Most know the Office of Special Plans as a rogue Administration faction determined to find intelligence to support the Iraq War. But that wasn't its only task.
According to an article in The Forward in May 2003, "A budding coalition of conservative hawks, Jewish organizations and Iranian monarchists is pressing the White House to step up American efforts to bring about regime change in Iran. ... Two sources [say] Iran expert Michael Rubin is now working for the Pentagon's 'special plans' office, a small unit set up to gather intelligence on Iraq, but apparently also working on Iran. Previously a researcher at the Washington Institute for Near East policy, Rubin has vocally advocated regime change in Tehran."
Dark actors/covert activities
While the Iraq war was publicly founded upon questionable sources, much of the buildup to Iran has been entirely covert, using non-government assets and foreign instruments of influence to conduct disinformation campaigns, plant intelligence and commit acts of violence via proxy groups.
A few weeks prior to the Iraq invasion, in February 2003, Iran acknowledged that it was building a nuclear facility at Natanz, saying that the facility was aimed at providing domestic energy. However, allegations that Iran was developing a nuclear weapons program would become louder in the course of 2003 and continue unabated over the next three years.
That spring, then-Congressman Curt Weldon (R-PA) opened a channel on Iran with former Iranian Minister Fereidoun Mahdavi, a secretary for Ghorbanifar. Both Weldon and Ledeen were told a strikingly similar story concerning a cross border plot between Iran and Iraq in which uranium had been removed from Iraq and taken into Iran by Iranian agents. The CIA investigated the allegations but found them spurious. Weldon took his complaints about the matter to Rumsfeld, who pressured the CIA to investigate a second time, with the same result.
In May 2003, with pressure for regime change intensifying within the US, Iran made efforts to negotiate a peaceful resolution with the United States. According to Lawrence Wilkerson, then-Chief of Staff to Secretary of State Colin Powell, these efforts were sabotaged by Vice President Cheney.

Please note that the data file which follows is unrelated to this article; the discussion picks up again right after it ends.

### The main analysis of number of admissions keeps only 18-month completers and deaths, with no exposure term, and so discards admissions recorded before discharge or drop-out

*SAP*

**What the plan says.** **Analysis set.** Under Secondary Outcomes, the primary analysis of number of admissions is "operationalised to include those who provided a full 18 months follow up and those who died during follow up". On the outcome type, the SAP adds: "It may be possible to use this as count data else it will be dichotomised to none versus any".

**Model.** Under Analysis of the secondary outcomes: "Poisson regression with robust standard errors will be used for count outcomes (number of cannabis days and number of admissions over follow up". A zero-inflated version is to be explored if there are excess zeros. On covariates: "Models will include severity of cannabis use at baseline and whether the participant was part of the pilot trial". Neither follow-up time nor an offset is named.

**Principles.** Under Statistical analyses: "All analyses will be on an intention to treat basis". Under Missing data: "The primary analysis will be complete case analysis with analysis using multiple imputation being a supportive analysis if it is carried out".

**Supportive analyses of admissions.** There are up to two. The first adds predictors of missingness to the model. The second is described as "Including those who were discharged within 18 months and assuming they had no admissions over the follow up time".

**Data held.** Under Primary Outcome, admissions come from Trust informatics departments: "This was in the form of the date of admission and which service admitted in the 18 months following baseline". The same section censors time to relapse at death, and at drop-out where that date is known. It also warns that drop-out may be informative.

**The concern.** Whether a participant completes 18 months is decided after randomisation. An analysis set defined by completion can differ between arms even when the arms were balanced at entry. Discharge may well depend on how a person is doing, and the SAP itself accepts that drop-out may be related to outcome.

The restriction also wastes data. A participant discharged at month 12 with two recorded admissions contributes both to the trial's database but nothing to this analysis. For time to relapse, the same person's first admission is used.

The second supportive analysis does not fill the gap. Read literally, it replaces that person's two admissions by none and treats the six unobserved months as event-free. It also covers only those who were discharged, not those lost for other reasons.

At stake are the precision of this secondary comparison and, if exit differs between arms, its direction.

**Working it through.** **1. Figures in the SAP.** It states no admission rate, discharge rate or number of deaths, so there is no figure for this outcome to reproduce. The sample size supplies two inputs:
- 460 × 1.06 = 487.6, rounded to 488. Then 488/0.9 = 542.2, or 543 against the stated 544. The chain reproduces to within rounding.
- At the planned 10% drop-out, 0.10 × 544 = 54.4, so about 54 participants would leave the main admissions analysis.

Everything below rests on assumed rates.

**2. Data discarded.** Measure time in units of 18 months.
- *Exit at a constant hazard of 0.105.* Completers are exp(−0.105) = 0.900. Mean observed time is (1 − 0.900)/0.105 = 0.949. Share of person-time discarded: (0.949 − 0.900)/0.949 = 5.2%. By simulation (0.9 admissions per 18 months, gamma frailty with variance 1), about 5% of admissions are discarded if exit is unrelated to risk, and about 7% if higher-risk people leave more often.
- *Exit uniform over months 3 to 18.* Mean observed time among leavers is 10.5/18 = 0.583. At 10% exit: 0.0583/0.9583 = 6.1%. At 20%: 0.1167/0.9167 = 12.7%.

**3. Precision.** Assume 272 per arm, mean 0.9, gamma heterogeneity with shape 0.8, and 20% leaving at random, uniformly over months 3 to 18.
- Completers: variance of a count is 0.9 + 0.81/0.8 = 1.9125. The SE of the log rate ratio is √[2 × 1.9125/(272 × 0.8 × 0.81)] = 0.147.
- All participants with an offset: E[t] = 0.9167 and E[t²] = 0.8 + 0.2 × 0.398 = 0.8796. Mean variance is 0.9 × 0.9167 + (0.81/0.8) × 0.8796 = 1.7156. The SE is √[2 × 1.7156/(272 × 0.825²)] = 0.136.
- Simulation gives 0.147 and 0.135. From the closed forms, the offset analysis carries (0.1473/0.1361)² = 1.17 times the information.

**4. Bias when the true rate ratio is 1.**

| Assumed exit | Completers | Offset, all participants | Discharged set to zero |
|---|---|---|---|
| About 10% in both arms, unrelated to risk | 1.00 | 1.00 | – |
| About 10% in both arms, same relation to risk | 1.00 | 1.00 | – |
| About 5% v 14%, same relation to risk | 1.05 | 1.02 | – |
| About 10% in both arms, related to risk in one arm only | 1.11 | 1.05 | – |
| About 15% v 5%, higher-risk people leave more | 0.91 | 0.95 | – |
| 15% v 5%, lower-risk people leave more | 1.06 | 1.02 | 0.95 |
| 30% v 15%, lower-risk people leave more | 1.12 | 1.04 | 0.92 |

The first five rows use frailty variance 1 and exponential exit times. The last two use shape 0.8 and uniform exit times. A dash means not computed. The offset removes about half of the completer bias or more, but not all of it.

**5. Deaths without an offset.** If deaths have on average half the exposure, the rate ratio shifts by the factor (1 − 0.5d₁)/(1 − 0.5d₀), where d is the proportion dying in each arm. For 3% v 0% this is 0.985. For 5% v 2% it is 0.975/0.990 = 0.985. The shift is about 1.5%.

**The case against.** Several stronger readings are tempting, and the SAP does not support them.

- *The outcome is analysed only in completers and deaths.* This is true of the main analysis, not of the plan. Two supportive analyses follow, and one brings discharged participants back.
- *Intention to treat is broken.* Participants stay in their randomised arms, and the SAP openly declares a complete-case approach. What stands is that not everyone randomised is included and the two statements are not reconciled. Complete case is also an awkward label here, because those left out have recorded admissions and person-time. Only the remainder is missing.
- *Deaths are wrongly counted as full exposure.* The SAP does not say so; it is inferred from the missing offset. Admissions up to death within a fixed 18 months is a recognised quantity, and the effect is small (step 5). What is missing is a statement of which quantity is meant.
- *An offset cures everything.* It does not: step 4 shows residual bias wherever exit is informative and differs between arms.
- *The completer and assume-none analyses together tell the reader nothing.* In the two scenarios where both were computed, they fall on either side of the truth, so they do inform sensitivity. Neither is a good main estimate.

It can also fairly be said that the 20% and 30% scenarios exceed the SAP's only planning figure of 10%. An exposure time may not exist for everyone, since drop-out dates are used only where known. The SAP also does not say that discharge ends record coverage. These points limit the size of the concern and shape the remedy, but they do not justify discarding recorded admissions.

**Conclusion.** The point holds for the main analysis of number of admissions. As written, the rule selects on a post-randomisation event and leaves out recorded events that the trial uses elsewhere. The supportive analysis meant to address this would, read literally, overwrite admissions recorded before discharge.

"The secret cabal got what it wanted: no negotiations with Tehran," Wilkerson said.
The US was already looking increasingly to rogue methodology, including support for the Iranian terrorist group MEK. Before the US invasion, MEK forces within Iraq had supported Saddam Hussein in exchange for safe harbor. Despite this, when they were captured by the US military, they were disarmed of only their major weapons and are allowed to keep their smaller arms. Defense Secretary Donald Rumsfeld hoped to use them as a special ops team in Iran, while then-National Security Advisor Condoleezza Rice and State Department officials argued against it. By 2005, the MEK would begin training with US forces in Iraq and carrying out bombings and assassinations in Iran, although it is unclear if the bombings were in any way approved by the US military.
The Pressure is On: 2004-2006
For a variety of reasons -- ranging from the explosion of the insurgency in Iraq following the high point of "Mission Accomplished" to Iran's willingness to admit IAEA inspectors -- the drumbeat for regime change died down over the summer of 2003. In October 2003, with Iran accepting even tougher inspections, Larry Franklin told his Israeli contact that work on the US policy towards Iran which they had been tracking seemed to have stopped.
Yet by the autumn of 2004, pressure for confrontation with Iran had resumed, with President Bush telling Fox News that the US would never allow Iran to acquire nuclear weapons. By then, the Pentagon had been directed to have a viable military option for Iran in place by June 2005.
This phase of pressure was marked by increased activity directed at Congress. An "Iran Freedom Support Act" was introduced in the House and Senate in January and February of 2005. Neoconservatives and individuals linked to the defense contracting industry formed an Iran Policy Committee, and in April and May presented briefings in support of MEK before the newly-created Iran Human Rights and Democracy Caucus of the House of Representatives.
In March 2006, administration action became more overt. The State Department created an Office of Iranian Affairs, while the Pentagon created an Iranian Directorate that had much in common with the earlier Office of Special Plans. According to Seymour Hersh, covert US operations within Iran in preparation for a possible air attack also began at this time and included Kurds and other Iranian minority groups.
By setting up the Iranian Directorate within the Pentagon and running covert operations through the military rather than the CIA, the administration was able to avoid both Congressional oversight and interference from then-Director of National Intelligence John Negroponte, who has been vocally skeptical about using force against Iran. The White House also successfully stalled the release of a fresh National Intelligence Estimate on Iran, which could reflect the CIA's conclusion that there is no evidence of an Iranian nuclear weapons program.
In sum, the Bush Administration seems to have concluded that Iran is guilty until proven innocent and continues to maintain that the Persian Gulf belongs to Americans -- not to Persians -- setting the stage for a potential military strike.
(Click here to read the full timeline of the decades-long buildup to Iran).